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First patient-to-nurse spread of Sars-like coronavirus reported

Two health workers in Saudi Arabia have become infected with a potentially fatal new Sars-like virus after catching it from patients - the first evidence of such transmission within a hospital, the World Health Organisation says.

LONDON // Two health workers in Saudi Arabia have become infected with a potentially fatal new Sars-like virus after catching it from patients - the first evidence of such transmission within a hospital, the World Health Organisation said.

The new virus, known as novel coronavirus, or nCoV, is from the same family of viruses as those that cause common colds and the one that caused the deadly outbreak of Severe Acute Respiratory Syndrome (Sars) that emerged in Asia in 2003.

"This is the first time health care workers have been diagnosed with [novel coronavirus] infection after exposure to patients," the Geneva-based UN health agency said in its latest disease outbreak update.

The health workers are a 45-year-old man, who became ill on May 2 and is currently in a critical condition, and a 43-year-old woman with a coexisting health condition, who fell ill on May 8 and is in a stable condition, the WHO said.

France has also reported a likely case of transmission within a hospital, but this was from one patient to another patient who shared the same room for two days.

NCoV, like Sars and other similar viruses, can cause coughing, fever and pneumonia.

Scientists are on the alert for any sign that the virus is mutating to become easily transmissible to multiple recipients, like Sars - a scenario that could trigger a pandemic.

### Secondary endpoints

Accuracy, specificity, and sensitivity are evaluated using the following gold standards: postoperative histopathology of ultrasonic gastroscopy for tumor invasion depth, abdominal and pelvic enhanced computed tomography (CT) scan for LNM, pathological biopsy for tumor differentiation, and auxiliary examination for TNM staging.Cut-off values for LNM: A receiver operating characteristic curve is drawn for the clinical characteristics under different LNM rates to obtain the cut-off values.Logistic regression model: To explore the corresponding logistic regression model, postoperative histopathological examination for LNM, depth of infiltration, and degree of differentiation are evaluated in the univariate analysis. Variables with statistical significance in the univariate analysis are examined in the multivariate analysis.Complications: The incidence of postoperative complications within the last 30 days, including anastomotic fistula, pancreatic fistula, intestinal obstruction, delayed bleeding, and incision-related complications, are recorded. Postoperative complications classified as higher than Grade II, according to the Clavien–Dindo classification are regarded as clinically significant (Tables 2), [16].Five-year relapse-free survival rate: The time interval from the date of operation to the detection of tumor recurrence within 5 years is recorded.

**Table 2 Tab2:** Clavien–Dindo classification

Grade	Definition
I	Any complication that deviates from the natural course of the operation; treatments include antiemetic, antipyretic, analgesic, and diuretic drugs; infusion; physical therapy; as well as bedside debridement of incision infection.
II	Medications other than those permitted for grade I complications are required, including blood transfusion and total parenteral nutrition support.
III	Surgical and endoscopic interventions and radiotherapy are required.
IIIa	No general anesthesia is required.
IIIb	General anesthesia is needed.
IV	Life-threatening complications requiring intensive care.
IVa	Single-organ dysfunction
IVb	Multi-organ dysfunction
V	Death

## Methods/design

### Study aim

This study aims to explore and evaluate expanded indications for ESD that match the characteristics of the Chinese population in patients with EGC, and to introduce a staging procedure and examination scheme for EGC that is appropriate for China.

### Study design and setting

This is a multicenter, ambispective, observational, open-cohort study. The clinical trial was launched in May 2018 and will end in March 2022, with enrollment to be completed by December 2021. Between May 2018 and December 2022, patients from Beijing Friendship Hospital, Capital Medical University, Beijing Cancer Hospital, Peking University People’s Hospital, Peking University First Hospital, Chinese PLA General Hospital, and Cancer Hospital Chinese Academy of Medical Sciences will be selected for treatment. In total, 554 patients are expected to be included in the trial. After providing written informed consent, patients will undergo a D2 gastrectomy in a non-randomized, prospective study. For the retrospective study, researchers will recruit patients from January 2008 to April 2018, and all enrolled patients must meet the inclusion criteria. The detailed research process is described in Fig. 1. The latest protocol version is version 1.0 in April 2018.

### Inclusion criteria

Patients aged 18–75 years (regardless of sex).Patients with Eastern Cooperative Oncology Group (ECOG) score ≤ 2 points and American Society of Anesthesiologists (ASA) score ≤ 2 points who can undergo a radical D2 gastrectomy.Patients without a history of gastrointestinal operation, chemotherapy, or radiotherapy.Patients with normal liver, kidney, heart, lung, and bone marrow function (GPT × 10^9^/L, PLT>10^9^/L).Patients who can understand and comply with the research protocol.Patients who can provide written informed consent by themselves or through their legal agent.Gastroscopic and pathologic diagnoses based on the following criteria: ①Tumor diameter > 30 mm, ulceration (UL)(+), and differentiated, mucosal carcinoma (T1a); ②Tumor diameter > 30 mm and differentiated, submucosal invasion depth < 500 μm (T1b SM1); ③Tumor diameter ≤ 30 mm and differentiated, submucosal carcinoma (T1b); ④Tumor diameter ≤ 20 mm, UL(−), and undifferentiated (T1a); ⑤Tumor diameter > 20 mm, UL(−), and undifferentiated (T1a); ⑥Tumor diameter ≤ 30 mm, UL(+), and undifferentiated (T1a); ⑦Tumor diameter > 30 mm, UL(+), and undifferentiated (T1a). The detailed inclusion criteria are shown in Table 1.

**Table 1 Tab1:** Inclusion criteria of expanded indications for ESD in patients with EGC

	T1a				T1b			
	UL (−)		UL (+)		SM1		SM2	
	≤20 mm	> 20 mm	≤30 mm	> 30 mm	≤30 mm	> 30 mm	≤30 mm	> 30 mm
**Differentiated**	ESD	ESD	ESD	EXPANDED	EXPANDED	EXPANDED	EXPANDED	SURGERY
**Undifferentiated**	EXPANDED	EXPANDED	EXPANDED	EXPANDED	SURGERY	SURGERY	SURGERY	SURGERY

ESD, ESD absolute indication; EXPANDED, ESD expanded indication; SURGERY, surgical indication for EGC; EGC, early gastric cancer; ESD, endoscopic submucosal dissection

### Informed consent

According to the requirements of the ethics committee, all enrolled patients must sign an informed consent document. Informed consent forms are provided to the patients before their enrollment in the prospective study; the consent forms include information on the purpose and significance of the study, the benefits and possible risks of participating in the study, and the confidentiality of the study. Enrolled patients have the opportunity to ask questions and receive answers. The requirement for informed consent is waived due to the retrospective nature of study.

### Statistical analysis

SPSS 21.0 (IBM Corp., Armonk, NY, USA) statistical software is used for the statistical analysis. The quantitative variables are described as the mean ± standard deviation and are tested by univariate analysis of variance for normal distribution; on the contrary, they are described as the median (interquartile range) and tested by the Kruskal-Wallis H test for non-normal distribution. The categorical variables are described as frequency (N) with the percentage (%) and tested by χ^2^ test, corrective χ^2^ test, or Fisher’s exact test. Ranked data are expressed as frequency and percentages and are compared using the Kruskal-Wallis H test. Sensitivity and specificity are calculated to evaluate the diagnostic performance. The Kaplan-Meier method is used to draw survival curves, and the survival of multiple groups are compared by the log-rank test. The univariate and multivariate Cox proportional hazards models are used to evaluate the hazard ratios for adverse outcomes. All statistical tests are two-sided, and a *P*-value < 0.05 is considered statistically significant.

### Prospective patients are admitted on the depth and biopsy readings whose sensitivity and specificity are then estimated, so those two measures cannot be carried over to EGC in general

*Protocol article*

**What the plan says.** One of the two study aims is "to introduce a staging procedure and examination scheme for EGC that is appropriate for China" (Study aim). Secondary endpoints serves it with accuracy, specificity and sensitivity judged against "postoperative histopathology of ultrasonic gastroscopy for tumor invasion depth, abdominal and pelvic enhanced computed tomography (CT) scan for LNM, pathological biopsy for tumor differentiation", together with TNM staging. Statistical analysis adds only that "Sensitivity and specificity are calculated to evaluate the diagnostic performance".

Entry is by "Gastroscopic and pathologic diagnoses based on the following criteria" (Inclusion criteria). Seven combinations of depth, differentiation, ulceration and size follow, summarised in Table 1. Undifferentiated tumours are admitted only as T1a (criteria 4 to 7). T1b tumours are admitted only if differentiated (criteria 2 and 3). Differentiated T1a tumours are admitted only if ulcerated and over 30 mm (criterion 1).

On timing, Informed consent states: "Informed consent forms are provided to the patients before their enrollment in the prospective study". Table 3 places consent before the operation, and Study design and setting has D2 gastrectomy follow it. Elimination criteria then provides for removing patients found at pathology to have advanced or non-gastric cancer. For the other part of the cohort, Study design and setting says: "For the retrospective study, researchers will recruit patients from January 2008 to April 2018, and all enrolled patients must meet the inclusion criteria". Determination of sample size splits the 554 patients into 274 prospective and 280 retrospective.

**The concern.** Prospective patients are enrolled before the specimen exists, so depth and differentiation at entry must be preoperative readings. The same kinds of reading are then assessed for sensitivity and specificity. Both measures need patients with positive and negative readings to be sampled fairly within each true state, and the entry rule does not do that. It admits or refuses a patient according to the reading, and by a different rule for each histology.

WHO experts visiting Saudi Arabia to consult with the authorities on the outbreak said on Sunday that it seemed likely the new virus could be passed between humans, but only after prolonged, close contact.

Saudi Arabia has had 30 of the of 40 laboratory-confirmed cases cases reported to the WHO since nCoV first emerged and was identified in September last year, and 15 of the 20 deaths, but nCoV cases have also been reported in Jordan, Qatar, the UAE, Britain, Germany and France.

Initial analysis by scientists at Britain's Health Protection Agency last year found that nCoV's closest relatives were most probably bat viruses. Yet further work by a research team in Germany suggests the virus may have come through an intermediary, possibly goats.

The WHO's update said that, while some healthcare workers in Jordan had previously contracted nCoV, the Saudi cases were the first clear evidence of the virus passing from infected patients.

"Healthcare facilities that provide care for patients with suspected nCoV infection should take appropriate measures to decrease the risk of transmission of the virus to other patients and healthcare workers," it said.

It also advised healthcare providers to be "vigilant among recent travellers returning from areas affected by the virus" who develop severe acute respiratory infections.

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